In the last few decades, women have been dominating the workforce because having a single income family is no longer enough to maintain a middle class living. More importantly, women enjoy and want to have careers and be contributors in the workforce. However, women have increasingly faced challenges in balancing work with parenthood especially with the lack of paid maternity leave.
This imbalance has created a need for substantial policy in areas such as child care assistance, reproductive rights, and family medical leave. Women who become pregnant have to take time off work for recovery time, doctor visits, and to allow appropriate time for mother and child to bond. Due to the high expense of daycare, many women cannot afford to work full-time and being to cover day care expenses.
Often daycare expenses cost higher than what the average working mother will earn in a 40 hour work week. This cost analysis and barrier prevents many families from rising above the poverty level. In addition, many women, married and unmarried, often have the burden of the “ unpaid second shift” which is taking on many of the domestic duties at home as well.
Some of the policy changes around the world came as a result of needed parental leave and a preschool provisions for children until the age of six. Germany and France were two of the first countries to get maternity leave. Currently, 128 countries provide paid and job protected child-birth leave. The primary factor which determines the way a country or state gives this benefit varies from place to place. However, it is important to note that some places provide longer leave times than others. For example, the United States has largely decided to make the majority of maternity leave in this country unpaid.
Eighty eight countries provide allowances for families, to help with raising them, and the United States is the only country which provides no such family allowances. According to the Organization for Economic Co-operation and Development (OECD), the United States is the single least generous country in relation to its treatment of families.
It is disconcerting that the US and Australia are the only two countries that offer no federally mandated paid maternity leave. This is a huge barrier for families and single parents raising children. Notably, France is one of the countries that has provided the most benefits for women on maternity leave such as increased leave when having more children. For example, the child rearing benefit is more if they have more than two children.
The way the a state or country attacks these problems tells provides great insight into how they value maternity leave and child rearing. Out of all the countries studied, the United States lagged behind all others in the support and balance they give to families. Daycare was another benefited proved by many as a public services in countries like Germany. While many of the OECD countries provide this daycare regardless of income, the US only provides assistance for the abused and low-income.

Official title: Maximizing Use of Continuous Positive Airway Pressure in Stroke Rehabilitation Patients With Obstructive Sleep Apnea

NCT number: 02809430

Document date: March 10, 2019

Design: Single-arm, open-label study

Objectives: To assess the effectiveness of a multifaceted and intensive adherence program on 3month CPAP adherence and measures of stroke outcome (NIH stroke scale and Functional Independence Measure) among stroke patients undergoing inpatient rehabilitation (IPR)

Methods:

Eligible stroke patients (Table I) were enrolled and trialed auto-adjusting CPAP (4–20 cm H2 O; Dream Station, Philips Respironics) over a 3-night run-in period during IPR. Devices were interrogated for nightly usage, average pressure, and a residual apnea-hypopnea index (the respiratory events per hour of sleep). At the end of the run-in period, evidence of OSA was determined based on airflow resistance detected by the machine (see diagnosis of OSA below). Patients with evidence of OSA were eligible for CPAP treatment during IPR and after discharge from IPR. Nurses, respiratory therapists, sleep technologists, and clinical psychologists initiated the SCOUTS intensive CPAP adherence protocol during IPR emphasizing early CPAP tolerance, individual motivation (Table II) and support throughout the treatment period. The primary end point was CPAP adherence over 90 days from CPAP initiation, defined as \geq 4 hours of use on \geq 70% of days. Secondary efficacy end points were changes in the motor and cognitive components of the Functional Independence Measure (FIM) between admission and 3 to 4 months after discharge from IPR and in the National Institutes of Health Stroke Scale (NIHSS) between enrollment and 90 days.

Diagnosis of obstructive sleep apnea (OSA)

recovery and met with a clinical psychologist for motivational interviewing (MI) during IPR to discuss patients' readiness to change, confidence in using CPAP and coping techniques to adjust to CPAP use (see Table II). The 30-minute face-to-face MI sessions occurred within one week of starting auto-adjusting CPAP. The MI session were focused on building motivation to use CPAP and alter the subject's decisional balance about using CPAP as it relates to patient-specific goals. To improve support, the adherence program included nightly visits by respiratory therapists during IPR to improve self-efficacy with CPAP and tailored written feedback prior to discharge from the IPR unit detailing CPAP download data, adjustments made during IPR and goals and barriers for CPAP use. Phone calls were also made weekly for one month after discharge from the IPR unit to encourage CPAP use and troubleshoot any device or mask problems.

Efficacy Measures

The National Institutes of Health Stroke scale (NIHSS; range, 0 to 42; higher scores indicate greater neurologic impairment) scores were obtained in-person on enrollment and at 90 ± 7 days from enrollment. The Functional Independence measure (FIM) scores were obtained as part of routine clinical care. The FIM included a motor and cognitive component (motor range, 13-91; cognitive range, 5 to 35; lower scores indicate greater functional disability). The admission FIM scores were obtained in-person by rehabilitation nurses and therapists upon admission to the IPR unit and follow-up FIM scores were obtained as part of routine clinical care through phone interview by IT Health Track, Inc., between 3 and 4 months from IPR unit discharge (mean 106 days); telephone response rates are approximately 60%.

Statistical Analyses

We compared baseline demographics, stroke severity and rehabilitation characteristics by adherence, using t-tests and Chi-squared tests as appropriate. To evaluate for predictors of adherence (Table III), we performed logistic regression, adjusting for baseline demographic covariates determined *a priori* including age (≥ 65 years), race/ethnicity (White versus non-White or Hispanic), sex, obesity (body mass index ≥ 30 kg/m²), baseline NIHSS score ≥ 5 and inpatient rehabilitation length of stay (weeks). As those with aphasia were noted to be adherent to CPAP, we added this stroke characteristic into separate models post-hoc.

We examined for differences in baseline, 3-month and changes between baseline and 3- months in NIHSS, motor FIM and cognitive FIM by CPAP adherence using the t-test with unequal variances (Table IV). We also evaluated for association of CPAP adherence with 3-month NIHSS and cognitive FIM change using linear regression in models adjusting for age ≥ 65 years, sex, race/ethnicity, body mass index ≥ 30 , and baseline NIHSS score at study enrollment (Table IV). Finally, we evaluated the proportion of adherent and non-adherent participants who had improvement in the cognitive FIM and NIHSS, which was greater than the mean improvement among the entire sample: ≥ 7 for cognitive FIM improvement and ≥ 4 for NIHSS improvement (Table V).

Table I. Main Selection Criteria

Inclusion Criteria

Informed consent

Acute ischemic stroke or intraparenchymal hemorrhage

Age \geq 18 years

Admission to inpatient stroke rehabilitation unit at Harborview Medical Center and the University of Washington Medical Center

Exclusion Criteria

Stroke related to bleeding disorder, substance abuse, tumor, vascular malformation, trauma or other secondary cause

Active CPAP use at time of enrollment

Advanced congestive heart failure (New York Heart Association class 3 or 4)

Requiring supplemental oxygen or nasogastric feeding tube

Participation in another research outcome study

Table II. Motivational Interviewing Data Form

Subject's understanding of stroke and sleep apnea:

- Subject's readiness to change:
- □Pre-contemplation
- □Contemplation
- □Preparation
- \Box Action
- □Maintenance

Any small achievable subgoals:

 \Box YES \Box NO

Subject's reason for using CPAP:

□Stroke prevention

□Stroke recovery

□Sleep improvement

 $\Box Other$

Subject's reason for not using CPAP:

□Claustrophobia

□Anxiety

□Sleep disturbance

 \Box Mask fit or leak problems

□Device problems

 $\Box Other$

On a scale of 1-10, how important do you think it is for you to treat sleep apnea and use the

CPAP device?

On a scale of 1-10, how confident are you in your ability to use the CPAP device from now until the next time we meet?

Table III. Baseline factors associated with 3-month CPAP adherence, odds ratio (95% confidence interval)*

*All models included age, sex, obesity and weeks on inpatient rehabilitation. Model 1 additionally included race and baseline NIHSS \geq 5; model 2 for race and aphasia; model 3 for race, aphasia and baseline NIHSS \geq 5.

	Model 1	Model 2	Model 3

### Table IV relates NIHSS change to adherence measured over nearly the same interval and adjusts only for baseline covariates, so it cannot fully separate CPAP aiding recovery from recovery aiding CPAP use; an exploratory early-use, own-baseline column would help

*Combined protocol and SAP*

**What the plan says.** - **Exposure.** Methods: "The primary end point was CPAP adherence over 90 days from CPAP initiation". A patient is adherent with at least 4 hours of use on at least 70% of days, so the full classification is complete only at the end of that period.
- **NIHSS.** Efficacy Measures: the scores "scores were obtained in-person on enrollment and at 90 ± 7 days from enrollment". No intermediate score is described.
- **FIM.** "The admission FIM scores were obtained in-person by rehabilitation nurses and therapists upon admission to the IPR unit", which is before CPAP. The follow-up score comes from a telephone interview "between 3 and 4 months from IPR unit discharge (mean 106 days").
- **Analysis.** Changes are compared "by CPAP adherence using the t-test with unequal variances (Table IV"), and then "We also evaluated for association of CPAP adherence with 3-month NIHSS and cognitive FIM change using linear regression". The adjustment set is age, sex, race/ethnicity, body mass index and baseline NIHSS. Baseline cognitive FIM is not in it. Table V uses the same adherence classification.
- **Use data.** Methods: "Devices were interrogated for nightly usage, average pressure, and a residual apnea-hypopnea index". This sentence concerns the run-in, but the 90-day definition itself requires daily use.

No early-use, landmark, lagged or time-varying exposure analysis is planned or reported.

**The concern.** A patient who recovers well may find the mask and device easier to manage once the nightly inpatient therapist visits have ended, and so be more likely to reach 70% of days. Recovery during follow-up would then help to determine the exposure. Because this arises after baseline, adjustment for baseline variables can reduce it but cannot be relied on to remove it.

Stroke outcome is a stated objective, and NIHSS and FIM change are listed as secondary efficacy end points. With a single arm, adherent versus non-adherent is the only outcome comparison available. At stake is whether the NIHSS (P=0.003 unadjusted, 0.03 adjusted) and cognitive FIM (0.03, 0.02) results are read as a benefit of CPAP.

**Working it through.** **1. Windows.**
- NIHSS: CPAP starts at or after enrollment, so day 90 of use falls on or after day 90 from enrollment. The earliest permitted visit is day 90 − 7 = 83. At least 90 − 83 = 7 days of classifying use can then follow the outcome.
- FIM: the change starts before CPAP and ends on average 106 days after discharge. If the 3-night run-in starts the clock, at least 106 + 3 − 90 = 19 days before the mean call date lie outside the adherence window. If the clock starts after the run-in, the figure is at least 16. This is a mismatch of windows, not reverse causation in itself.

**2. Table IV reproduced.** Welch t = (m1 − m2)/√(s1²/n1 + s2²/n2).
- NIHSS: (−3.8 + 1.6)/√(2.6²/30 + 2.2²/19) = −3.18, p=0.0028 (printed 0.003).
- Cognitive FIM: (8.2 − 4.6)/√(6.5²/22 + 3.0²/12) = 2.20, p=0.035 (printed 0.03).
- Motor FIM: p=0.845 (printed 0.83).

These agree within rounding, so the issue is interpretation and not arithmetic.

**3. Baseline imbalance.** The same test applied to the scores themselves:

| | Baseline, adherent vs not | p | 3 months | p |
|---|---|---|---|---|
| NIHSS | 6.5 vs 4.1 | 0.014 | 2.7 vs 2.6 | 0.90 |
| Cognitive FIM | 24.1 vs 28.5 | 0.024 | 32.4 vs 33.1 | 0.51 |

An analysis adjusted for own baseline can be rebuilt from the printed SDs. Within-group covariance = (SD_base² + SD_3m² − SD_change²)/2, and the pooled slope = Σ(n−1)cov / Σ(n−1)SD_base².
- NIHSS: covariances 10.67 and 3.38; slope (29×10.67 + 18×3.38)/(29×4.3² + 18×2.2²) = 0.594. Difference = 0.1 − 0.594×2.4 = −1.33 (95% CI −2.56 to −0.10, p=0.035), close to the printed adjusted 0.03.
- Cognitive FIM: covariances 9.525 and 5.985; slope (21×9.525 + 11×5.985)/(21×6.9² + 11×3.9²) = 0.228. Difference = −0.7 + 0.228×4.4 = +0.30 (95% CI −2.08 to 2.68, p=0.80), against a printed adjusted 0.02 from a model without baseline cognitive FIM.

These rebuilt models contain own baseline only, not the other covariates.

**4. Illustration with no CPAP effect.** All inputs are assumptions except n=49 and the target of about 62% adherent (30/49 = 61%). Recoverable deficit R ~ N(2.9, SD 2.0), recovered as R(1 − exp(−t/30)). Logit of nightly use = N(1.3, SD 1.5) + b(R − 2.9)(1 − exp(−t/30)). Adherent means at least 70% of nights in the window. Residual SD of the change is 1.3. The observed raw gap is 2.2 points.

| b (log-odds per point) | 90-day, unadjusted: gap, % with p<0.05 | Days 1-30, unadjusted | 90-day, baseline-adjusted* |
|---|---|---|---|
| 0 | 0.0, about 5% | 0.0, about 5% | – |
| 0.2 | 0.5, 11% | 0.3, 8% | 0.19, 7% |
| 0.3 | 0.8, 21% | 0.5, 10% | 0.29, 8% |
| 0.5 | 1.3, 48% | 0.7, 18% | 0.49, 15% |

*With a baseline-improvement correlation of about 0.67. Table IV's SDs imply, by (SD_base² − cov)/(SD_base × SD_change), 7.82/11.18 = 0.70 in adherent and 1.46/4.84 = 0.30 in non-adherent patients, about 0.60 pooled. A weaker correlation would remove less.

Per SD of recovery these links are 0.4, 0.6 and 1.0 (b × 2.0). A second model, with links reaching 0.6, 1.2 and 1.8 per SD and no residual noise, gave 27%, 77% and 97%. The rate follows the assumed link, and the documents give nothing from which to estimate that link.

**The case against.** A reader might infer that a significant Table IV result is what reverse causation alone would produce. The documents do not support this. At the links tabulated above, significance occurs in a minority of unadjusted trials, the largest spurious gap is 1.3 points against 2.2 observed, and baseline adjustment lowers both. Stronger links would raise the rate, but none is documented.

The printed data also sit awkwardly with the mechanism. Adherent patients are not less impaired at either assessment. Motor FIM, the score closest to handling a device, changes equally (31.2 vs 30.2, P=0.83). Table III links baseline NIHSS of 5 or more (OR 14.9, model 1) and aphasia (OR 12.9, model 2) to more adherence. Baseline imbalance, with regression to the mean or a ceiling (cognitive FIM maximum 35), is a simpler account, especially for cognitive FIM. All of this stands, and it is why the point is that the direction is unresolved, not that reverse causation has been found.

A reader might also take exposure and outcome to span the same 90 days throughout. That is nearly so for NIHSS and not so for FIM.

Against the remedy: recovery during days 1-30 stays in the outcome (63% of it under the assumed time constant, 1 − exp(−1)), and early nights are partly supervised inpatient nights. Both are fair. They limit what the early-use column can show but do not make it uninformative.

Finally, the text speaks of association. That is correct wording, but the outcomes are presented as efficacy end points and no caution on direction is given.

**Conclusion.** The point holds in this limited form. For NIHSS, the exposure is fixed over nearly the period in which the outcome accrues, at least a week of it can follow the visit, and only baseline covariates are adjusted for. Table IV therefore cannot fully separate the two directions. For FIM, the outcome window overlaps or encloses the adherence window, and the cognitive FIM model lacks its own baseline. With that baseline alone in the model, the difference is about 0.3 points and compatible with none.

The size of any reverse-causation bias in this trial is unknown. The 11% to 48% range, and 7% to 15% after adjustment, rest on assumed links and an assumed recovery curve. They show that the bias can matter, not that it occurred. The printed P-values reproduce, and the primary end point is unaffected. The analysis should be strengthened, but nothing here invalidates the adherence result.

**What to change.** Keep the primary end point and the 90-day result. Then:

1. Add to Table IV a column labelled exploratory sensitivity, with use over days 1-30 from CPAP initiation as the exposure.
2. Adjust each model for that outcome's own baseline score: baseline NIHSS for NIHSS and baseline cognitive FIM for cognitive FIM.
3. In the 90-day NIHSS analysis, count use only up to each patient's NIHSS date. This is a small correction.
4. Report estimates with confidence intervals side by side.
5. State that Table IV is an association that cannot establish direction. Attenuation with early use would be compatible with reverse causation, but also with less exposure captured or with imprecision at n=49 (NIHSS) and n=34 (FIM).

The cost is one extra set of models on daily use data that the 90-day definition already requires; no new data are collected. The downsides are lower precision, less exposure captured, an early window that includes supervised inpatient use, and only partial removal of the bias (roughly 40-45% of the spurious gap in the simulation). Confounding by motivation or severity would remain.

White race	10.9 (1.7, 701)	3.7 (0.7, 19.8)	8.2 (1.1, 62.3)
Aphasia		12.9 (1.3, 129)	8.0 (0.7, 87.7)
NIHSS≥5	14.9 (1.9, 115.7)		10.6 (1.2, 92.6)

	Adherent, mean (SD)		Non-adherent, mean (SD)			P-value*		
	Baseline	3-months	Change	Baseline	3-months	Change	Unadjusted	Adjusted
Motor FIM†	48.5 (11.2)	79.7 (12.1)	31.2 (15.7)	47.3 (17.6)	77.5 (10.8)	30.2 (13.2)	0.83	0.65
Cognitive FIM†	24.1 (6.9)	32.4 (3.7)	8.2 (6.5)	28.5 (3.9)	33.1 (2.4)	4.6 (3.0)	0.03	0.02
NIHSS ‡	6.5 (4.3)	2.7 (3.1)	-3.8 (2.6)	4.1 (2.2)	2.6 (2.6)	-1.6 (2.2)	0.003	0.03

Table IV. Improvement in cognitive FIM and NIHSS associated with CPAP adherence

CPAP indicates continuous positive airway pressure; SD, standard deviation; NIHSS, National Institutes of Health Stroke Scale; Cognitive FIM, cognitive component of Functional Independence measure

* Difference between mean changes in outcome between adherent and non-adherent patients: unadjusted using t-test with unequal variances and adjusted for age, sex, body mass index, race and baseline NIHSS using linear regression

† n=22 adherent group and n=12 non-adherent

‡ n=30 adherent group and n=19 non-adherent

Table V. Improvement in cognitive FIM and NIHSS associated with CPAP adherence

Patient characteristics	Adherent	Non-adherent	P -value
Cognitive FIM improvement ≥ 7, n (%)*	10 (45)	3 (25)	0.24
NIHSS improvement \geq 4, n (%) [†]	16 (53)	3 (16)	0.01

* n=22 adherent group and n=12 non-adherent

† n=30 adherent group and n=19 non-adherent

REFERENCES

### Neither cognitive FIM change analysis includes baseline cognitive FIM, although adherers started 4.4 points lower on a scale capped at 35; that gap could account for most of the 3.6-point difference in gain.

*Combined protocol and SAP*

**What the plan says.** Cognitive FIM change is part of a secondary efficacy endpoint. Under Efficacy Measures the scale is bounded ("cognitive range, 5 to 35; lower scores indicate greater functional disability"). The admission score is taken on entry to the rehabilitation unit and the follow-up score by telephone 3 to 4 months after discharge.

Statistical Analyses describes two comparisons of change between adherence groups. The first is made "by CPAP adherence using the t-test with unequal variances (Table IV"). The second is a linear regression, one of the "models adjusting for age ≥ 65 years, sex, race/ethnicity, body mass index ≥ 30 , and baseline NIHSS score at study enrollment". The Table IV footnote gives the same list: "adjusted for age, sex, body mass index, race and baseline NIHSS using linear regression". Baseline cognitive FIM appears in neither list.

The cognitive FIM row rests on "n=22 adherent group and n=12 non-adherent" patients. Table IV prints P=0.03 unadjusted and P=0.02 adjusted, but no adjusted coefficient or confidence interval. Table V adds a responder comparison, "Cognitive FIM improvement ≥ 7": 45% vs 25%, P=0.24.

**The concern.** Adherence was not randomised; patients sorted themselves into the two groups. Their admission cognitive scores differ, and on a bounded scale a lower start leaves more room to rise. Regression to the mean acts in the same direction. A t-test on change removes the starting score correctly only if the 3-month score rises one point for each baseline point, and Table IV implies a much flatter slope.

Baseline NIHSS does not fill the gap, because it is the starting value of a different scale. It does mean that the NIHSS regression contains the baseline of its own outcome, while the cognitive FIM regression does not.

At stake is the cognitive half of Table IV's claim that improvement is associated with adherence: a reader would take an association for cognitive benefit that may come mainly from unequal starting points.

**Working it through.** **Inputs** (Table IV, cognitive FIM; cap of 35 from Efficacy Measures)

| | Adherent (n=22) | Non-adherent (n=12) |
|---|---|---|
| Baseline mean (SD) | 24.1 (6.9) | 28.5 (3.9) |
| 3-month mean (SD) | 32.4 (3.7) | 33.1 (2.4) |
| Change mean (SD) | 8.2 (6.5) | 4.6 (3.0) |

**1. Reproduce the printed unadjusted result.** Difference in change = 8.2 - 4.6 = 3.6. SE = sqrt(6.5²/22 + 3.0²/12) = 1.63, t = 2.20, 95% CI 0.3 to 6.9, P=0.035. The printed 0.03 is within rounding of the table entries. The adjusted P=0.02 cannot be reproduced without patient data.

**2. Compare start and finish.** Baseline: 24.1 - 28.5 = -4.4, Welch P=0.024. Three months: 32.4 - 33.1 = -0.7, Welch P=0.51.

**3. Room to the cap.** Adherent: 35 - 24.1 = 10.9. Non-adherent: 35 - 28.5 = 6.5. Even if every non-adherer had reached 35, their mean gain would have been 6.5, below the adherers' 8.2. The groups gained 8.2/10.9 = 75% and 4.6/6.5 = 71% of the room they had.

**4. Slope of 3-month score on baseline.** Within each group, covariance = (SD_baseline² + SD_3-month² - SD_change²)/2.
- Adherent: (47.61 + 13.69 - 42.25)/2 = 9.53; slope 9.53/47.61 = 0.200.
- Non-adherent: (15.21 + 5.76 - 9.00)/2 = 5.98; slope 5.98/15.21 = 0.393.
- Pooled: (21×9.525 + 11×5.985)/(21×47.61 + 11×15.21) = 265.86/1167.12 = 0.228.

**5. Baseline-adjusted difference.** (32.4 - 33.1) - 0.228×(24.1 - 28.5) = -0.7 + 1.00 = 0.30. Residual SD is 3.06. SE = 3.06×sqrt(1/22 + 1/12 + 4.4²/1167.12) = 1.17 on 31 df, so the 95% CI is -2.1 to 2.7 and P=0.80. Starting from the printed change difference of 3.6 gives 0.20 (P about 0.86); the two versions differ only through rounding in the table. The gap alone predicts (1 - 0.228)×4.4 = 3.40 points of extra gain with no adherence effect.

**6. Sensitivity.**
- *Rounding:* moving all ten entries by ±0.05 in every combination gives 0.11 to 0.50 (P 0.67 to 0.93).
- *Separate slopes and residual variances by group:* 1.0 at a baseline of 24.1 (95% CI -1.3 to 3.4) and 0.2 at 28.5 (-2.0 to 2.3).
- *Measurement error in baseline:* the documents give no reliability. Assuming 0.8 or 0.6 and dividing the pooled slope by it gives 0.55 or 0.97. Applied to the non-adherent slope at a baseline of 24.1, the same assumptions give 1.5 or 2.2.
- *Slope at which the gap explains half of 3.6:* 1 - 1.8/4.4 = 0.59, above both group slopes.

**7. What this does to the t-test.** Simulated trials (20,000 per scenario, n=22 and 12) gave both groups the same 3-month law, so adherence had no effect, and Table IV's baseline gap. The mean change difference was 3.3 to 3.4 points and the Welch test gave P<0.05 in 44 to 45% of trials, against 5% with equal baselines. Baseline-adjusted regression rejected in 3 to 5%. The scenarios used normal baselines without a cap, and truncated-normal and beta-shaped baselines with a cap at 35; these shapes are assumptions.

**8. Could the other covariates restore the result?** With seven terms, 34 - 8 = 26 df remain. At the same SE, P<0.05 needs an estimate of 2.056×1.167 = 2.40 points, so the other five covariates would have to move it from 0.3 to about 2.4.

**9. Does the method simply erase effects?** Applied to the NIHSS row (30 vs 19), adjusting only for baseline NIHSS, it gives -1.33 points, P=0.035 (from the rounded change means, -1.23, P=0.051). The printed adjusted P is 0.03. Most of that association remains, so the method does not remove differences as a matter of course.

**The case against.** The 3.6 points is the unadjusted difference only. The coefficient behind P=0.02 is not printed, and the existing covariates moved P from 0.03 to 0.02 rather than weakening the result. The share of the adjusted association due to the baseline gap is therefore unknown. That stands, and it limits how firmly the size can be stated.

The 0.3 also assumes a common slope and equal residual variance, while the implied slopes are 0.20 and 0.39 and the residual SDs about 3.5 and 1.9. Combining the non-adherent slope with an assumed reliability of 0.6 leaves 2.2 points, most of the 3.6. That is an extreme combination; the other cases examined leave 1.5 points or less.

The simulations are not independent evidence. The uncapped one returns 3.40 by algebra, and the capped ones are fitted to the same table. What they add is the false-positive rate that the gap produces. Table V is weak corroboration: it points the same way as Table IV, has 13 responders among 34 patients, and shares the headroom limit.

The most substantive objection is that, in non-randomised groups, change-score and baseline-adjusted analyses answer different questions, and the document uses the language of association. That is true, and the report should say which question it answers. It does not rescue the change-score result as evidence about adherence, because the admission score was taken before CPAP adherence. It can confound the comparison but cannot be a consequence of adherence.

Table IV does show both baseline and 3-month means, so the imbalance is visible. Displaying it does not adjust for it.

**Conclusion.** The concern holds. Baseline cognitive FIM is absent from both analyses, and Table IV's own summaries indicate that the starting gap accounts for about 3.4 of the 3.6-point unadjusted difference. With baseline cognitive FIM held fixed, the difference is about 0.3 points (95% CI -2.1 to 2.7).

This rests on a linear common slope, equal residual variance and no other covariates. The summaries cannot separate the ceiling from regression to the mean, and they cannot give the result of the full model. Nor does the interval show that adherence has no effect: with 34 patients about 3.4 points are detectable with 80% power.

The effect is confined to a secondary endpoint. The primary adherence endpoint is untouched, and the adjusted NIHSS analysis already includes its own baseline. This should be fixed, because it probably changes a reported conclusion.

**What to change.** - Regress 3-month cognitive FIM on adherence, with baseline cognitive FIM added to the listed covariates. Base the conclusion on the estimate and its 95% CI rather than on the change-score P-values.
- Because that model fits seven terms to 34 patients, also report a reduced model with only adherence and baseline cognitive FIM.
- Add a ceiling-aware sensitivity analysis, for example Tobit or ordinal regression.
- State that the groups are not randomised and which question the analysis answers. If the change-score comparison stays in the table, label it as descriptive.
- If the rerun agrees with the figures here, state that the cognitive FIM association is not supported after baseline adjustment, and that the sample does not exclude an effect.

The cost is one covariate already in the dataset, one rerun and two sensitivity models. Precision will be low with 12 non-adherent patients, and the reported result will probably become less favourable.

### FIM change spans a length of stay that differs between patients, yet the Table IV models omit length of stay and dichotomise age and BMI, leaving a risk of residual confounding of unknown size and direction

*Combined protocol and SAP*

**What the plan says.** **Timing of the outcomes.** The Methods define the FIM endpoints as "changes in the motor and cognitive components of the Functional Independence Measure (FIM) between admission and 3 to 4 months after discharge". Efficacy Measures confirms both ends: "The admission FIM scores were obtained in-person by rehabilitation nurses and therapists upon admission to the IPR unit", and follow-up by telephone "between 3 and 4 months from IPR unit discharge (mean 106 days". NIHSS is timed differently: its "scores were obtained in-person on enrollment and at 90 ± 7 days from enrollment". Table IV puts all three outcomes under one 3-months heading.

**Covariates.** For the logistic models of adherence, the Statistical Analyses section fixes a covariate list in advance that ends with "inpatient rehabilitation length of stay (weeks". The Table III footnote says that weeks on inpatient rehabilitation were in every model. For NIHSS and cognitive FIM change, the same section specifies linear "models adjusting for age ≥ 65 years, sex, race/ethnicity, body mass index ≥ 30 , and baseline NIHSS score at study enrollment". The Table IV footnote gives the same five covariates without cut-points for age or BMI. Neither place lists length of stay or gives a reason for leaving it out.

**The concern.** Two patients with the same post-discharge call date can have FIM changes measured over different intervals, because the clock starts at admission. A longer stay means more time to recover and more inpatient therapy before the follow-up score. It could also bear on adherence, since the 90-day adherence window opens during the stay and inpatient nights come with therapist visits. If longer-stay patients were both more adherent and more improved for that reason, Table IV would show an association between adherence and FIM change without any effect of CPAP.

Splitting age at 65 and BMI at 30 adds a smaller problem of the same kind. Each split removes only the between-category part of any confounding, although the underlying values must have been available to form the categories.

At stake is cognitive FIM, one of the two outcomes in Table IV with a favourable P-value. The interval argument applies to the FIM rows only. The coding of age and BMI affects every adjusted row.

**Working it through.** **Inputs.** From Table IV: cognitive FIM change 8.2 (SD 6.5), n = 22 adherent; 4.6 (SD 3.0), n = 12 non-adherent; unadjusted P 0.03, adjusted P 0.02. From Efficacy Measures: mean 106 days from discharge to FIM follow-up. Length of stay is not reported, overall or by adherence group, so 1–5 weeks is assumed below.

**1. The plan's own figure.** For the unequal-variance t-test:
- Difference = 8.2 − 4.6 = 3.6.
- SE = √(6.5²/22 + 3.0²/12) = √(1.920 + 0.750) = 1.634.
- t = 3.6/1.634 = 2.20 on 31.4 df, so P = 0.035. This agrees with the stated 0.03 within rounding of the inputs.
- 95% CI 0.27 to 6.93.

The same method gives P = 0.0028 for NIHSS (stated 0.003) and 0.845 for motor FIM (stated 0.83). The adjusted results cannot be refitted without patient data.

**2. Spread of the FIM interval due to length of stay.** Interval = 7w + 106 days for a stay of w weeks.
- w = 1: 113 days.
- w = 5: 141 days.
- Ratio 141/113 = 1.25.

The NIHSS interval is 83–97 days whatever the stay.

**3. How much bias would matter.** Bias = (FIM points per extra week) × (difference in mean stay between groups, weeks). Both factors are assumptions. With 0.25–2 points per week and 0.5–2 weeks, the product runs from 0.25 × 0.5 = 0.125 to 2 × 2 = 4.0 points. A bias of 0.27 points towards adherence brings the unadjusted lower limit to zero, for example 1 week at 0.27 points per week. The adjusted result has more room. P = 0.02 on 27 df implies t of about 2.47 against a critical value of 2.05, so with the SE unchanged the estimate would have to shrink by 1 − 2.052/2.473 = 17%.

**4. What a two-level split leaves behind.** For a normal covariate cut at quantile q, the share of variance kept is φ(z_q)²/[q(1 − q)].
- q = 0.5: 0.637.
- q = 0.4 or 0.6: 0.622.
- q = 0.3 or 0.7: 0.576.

The policies of Sweden and France are able to help provide women the ability to balance family and work. Whereas in the US, there are a large number of children at the poverty level due to policy decisions that do not support women and children post birth. Because of the lack of assistance in the United States, many women in single and working class families cannot afford to have day care, unless there is some subsidized program they can participate in.
Many women are forced to limit the time they work until their children begin school age. Public awareness on this issue needs to be increase in order to promote more advocacy and policy changes in these areas. Write your representatives on this matter, go in groups to speak to legislators, and set up community awareness events in your community.
I think the United States could learn from many of the policies and practices of countries like Sweden and France. This would give us the same opportunity to work full-time and pursue the American Dream. I think these countries as well as the other countries in the OECD have done a far better job to address the gender differences of women and men. As far as the United States, I feel that our policy makers have let us down. It’s unfortunate that many policy makers do not realize that addressing these issues affecting women would be the best policies to uplifting everyone.
Conway, M. (2004). Women and Public Policy: A Revolution in Progress (3rd ed., pp. 175-189). N.p.: CQ Press
Henderson, S., & Jeydel, A. (2009). Women in Politics in a Global World (2nd ed., pp. 144-169). N.p.: Oxford University Press’ Higher.